What Is Cholesterol?
Cholesterol is a fat-like substance that is produced mainly in our liver, but can also be found in food. The body produces all the cholesterol it needs. And what exactly do we need for him? HIV and cholesterol has several vital functions:
- Cell membrane formation and maintenance
- Formation of sex hormones
- Production of salts that aid in food processing
- Production of Vitamin D
What are Triglycerides?
Triglycerides are the chemical form of most fats in the body and in the food we eat. When we eat our body turns fat into triglycerides ?? the form in which the body stores energy for the time it will need it. When the body needs energy, triglycerides are released and burned like fuel to serve our energy needs.
If they are so important, then why are we worried when there are many in our blood?
As part of routine care, your doctor will often take blood samples to measure the amount of cholesterol and triglycerides in your blood. In some people, their levels are normal, but in others, due to diet, medication and food intake, cholesterol and triglyceride levels are higher than needed by the body. Unfortunately, in this case, the larger the quantity the better. Elevated levels of HIV and cholesterol triglycerides are associated with:
- Heart disease leading to chest pain and heart attack
- Peripheral cardiovascular disease (clogged arteries in the legs)
- Stroke as a result of clogged arteries in the head and neck
- Pancreatitis and Lipodystrophy
I’ve heard that not all fats are harmful. Is that correct?
There are actually two types of cholesterol, high density lipids (HDL) and low density lipids (LDL). In other words good cholesterol and bad cholesterol.
- Good Cholesterol: It transfers harmful fatty tissue residues from cells and tissues to the liver for disposal. Excessively high-density lipid levels increase the risk of heart disease. The higher the HDL level, the better.
- Bad Cholesterol (LDL): It is responsible for most of the cholesterol in the blood and transports it to the tissues and blood vessels of the body, which can lead to clogged arteries. Too high a low-density lipid level increases the risk of heart disease. The lower the LDL level, the better.
What causes things to increase our blood levels?
As mentioned above, certain conditions help raise our blood cholesterol. Here are some of them:
- Eating a lot of fat
- Lack of exercise
- Some drugs, especially those for HIV / AIDS
- Genetic predisposition (family history)
What should we do to control our cholesterol and triglyceride levels?
Control the fat you absorb. Now that we know that not always means well how to control cholesterol and triglycerides? Dietary fats
As mentioned above, the fats we eat through our diet contribute to the levels of cholesterol and triglycerides in our body. Too much of the wrong type of fat always causes these levels to rise. Here are some tips to control your fat intake.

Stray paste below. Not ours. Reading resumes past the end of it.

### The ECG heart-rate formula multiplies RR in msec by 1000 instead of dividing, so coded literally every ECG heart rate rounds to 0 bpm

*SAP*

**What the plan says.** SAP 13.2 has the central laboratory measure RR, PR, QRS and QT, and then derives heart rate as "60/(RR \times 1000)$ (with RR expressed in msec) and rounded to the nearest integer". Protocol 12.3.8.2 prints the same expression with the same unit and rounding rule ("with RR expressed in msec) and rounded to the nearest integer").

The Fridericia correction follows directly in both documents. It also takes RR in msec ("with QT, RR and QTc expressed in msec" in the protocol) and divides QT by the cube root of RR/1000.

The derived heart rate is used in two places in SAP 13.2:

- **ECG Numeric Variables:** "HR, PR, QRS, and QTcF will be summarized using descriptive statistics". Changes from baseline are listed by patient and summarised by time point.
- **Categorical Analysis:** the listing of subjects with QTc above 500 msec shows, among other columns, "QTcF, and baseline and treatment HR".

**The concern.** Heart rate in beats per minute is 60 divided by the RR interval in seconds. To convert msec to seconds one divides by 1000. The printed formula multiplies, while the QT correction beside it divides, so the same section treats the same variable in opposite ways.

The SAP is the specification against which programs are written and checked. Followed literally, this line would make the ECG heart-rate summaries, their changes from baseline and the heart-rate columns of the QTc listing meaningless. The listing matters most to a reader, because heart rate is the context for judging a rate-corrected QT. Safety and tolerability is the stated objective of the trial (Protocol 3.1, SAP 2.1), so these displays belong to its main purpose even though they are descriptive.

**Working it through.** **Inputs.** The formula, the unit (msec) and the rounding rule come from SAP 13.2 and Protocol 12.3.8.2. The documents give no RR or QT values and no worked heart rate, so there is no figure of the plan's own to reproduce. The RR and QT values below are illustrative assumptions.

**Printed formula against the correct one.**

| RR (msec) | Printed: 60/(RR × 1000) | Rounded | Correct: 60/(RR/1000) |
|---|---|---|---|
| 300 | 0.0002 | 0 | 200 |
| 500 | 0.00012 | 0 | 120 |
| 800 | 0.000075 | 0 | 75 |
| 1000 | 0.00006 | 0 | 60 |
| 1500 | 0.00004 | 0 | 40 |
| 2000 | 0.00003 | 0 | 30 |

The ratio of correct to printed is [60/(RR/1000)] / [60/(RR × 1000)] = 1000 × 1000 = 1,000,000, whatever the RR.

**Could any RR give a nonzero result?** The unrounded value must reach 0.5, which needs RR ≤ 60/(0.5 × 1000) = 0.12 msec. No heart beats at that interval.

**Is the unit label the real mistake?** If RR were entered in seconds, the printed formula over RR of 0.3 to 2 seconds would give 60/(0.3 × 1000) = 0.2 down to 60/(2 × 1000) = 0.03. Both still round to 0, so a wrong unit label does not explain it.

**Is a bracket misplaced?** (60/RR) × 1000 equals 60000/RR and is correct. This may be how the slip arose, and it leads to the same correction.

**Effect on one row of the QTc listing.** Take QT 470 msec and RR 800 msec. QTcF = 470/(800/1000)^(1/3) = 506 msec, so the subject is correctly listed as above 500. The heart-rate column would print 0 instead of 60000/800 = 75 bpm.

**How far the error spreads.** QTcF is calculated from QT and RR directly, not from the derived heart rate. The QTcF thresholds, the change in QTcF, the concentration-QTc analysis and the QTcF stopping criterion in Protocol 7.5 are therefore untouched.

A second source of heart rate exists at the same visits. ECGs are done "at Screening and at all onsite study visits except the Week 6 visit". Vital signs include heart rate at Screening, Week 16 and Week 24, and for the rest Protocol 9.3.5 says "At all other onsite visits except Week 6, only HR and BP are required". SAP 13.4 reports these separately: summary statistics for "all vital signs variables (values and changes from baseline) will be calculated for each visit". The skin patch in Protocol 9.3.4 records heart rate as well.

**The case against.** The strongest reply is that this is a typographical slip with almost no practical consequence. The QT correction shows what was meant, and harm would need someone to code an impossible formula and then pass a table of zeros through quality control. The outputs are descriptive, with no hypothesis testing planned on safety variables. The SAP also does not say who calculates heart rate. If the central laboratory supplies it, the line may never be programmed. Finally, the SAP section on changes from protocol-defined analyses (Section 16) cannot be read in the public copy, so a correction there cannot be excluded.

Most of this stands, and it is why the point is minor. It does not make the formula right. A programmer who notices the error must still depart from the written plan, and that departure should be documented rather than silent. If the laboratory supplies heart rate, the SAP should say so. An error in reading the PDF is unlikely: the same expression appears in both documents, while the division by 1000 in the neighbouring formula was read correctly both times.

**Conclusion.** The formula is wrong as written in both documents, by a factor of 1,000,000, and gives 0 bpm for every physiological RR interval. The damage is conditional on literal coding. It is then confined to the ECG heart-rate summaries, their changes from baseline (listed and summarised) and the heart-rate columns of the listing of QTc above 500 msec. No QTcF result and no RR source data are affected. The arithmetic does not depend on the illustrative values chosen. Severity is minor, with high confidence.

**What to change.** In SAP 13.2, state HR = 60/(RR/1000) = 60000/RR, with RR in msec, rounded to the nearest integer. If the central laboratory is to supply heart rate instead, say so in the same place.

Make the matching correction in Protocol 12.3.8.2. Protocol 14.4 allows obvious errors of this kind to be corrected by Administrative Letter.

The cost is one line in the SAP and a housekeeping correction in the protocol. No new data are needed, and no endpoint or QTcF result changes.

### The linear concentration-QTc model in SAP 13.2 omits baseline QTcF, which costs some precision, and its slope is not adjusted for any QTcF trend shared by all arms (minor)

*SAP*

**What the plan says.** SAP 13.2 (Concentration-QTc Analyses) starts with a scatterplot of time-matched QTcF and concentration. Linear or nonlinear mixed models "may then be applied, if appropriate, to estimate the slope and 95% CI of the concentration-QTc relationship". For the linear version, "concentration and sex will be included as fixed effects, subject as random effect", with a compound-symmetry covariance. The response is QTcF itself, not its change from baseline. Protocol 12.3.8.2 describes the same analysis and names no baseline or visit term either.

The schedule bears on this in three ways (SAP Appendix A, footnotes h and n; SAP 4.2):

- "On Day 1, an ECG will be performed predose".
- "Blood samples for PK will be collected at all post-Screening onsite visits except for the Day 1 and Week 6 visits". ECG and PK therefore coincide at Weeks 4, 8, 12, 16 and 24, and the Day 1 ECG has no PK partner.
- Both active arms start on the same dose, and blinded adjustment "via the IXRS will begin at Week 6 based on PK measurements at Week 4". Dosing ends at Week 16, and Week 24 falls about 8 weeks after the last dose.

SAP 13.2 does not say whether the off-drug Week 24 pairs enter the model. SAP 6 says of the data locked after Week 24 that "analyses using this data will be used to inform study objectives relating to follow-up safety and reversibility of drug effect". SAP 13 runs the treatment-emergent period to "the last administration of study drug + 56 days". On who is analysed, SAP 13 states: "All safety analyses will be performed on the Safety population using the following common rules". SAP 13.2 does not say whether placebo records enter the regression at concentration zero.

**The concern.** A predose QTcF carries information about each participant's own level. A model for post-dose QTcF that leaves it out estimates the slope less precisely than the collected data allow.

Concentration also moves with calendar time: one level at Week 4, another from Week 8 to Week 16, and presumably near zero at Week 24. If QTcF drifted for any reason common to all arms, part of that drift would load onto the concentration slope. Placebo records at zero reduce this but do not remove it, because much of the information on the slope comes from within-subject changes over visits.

1: Read food labels: Every food you buy has a label that says how much fat, cholesterol, etc. are contained in one serving or one gram. Read these labels to know what’s in your food.
2: Eat the right fats: Of the fats you eat, try to ingest only monounsaturated and polyunsaturated fats (you will find out from the label). Saturated fats reduce the levels of highly saturated lipids and increase those of weakly saturated lipids, thus leading to a risk of heart disease.
3: Eat the right amounts of fat: The guidelines for fat intake are well known: healthy Americans consume no more than 30% of their total calories in fat. ?? 30 percent ?? means that 7-10% of all calories come from saturated fat, about 10-15% – from monounsaturated fat, and about 10% – from polyunsaturated fat.
4: Create a balanced, healthy diet: A healthy diet includes 5 or more servings of fruits and vegetables a day. Make a menu of whole wheat grains, beans and beans, or about one pound of lean or skinless chicken, and 2-3 servings of skimmed milk products each day. Limit sweet stuff or other high calorie foods ?? and carefully choose what fats and oils you use.Other things you can do Dietary fat is important, but there are other ways you can control cholesterol and triglycerides.
5: Quit Smoking: Smoking decreases your HDL, except it is an additional risk factor leading to heart and lung diseases and various cancers.
6: Do Exercises: Exercises help increase HDL as well as burn excess fat.
7: Observe Your Weight: Being overweight can increase your LDL and in itself is a risk factor for heart disease and high blood pressure.
8: Beware of Alcohol: Although experts are not entirely sure how alcohol affects cholesterol and triglycerides, it is known that it does not help reduce bad cholesterol and contributes to liver disease. Therefore, moderation in alcohol intake is recommended.
9: Consult your healthcare provider on a regular basis: We should all go to regular check-ups, but for people living with HIV and cholesterol, these visits are vital. Some Hiv Medication dramatically increase cholesterol and triglyceride levels, so frequent medical advice is needed.
10: Consult a Nutritionist: A nutritionist could help you build the right diet and exercise system that will help you control your cholesterol and triglyceride levels.
11: If you need medication: If nothing else helps, your doctor may decide to prescribe medication to control your cholesterol and triglycerides.
With the right information and guidance, you will be able to effectively control the levels of HIV and cholesterol triglycerides in your body. This can only be achieved in part, even by carefully monitoring the food you eat.